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DX11 Verlet Cloth Simulation - Threading Problem

Hi.

This is one for the DX11 & Shader Experts.

I’ve been trying to implement a cloth simulation with a physics spring system based on verlet integration. And I pretty much succeeded, as you can see in the screenshot, BUT I still have a very basic problem:
Since everything happens in a compute shader, the whole calculation is based on how many thread groups are initialized and how many dispatches are done. This seems to greatly affect the simulation and if I use a “wrong” thread configuration, feedback loops appear up to the point that everything explodes (kind of). My guess is, that the number of threads and threadgroups has to correspond with the shader kernels of my graphics card or something, because I found a stable configuration, that runs like a charm on my machine, but totally gets out of control on a different one. For some reason it works with 4 dispatches and 4 threadgroups for 4096 points. This configuration is also scalable, because it works with 8 dispatches, 8 threadgroups and 16384 points as well (And so on). So there seems to be some direct connection, but I can’t figure out a general rule.

So I guess my question would be:

Is there a right an generally working combination of threads and threadgroups for this application, or do I need do synchronize the threadgroups? Or maybe I made a completely different mistake and all this has nothing to do with threads?

If something in the code or the patch is not clear, please ask.

All thoughts and suggestions welcome!

Thank you all very much for reading all this! ;)

Cheers


Verlet Patch - final.rar (1.1 MB)

Ok so gonna take a little to explain (preparing a docu about that), very cool by the way first thing ;)

Threadgroups tells the graphics card how many threads it has to dispatch at the same time.

So they can give you a good boost depending on how to access the data. In your case you use 1 dimension Dispatch, so rule is like that:

[numthreads(countX, 1, 1)](numthreads(countX, 1, 1))

you have N elements to dispatch, so you need to dispatch enough groups to cover your whole buffer, which then has 2 cases:

  • Your buffer size is a multiple of countX:
    dispatcher X = buffer size / count

  • Your buffer size is not a multiple of countX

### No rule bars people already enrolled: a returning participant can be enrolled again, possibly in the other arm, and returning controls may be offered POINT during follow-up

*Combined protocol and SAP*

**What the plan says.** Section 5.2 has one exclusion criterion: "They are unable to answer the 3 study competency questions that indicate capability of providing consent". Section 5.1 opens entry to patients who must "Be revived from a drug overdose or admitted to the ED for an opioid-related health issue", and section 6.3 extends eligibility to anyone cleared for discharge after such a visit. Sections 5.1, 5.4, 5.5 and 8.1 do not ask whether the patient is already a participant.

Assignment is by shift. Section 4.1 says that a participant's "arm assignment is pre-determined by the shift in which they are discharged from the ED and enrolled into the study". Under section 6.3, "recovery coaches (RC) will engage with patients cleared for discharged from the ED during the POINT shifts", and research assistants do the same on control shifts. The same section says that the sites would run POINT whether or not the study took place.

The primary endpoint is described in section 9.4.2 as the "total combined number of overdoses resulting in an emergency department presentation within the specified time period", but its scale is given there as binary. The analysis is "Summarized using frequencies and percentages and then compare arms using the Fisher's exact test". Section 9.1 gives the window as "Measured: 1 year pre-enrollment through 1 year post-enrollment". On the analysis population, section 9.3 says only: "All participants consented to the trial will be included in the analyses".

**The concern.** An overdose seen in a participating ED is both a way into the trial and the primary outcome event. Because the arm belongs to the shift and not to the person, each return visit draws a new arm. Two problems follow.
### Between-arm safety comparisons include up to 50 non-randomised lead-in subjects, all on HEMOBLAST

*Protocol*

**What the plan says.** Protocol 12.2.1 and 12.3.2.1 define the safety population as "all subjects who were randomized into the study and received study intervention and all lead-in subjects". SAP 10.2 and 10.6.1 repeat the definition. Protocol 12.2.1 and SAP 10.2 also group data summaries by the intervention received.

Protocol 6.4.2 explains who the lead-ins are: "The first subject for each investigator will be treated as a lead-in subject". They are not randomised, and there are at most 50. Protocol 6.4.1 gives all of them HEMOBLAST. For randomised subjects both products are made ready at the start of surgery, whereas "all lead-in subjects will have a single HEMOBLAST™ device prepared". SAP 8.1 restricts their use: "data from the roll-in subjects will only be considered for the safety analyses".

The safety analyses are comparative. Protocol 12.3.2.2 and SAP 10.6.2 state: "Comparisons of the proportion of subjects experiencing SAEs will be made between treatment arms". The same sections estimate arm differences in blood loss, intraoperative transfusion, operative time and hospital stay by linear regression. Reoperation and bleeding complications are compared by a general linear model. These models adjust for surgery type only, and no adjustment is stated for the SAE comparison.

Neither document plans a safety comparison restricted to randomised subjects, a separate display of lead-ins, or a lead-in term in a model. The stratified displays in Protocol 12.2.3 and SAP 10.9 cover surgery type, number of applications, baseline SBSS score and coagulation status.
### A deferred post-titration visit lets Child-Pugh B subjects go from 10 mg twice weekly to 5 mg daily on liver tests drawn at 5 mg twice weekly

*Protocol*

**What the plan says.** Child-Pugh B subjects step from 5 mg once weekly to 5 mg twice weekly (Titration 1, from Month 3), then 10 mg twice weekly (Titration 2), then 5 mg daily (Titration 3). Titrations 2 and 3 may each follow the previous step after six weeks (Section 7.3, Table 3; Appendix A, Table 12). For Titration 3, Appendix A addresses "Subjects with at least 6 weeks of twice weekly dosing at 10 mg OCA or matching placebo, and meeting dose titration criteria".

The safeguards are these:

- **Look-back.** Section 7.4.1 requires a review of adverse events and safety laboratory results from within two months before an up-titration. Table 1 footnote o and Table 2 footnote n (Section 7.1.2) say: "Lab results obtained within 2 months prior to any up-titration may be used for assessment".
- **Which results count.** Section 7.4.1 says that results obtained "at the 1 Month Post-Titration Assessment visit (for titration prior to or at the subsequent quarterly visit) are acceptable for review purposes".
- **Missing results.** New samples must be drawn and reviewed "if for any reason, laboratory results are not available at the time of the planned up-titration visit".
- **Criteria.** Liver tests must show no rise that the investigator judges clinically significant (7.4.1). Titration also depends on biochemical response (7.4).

In that case you need to send a few more threads than the buffer size:
    dispatcher X = frac( (buffersize + (countX-1)) / count

But then in compute shader you need to discard threads that will overflow your buffer, which is simply done as :

if (DTid.x > buffersize) { return; }

That should be the first line in your compute shader.

Now generally for 1d buffers, I tend to use:
[numthreads(64, 1, 1)](numthreads(64, 1, 1))

Which normally fits pretty well.

Now in your case you will do a lot of lookup neighbours in 2 dimensions, so 1d dispatch is not ideal for cache locality.

So another way to do is for example:
[numthreads(8, 8, 1)](numthreads(8, 8, 1))

It will dispatch 64 threads as done above, but the value from SV_DispatchThreadID will be different.

In 1d case it’s more or less just a counter (x will go from 0->buffer count, y and z will always stay at 1).

Now in 2d case best is to split your buffer into row/column count and to the same equation as above but one for row count and once for column count.

That means that your lookup function will change, since now value from DTId will be grid based instead (eg: x and y will get values).

So you’ll have this inside compute shader
uint index = (i.y * columncount) + i.x;

Use this value for lookups.

One other important bit with threads (not applicable in you case), is when you use groupshared (which can either increase your perf a lot or decrease it a lot if not used properly). Since this amount of memory is limited, you need to make sure each dispatch will not overflow this (but I’ll keep that for separate topics ;)

Last one, while having quick look at your code:

p1 = Output[iterator](iterator).pos.xy;
p2 = Output[iterator+addition](iterator+addition).pos.xy;						
						
							Output[iterator](iterator).pos.xy += correctionVectorHalf;							Output[iterator+addition](iterator+addition).pos.xy -= correctionVectorHalf;

Be extremely careful when doing that, normally you should 2 buffers and do some ping pong, since you might have some race conditions like that (you don’t know in what order elements are executed).

That’s it for now, if you have other questions let me know.

Wow, thank your for the extensive answer! I’ll take some time for my brain to process that and try to implement the changes.
I’ll uplaod the new patch, when it’s working.

Cheers

Working on a couple of cool bits for it too ;)

anything new?

Same question here… anything new? THX

same question here

Hi guys,
I kinda “solved” the threading problems by letting every thread compute only one point of the cloth.
See: wrapped-in-code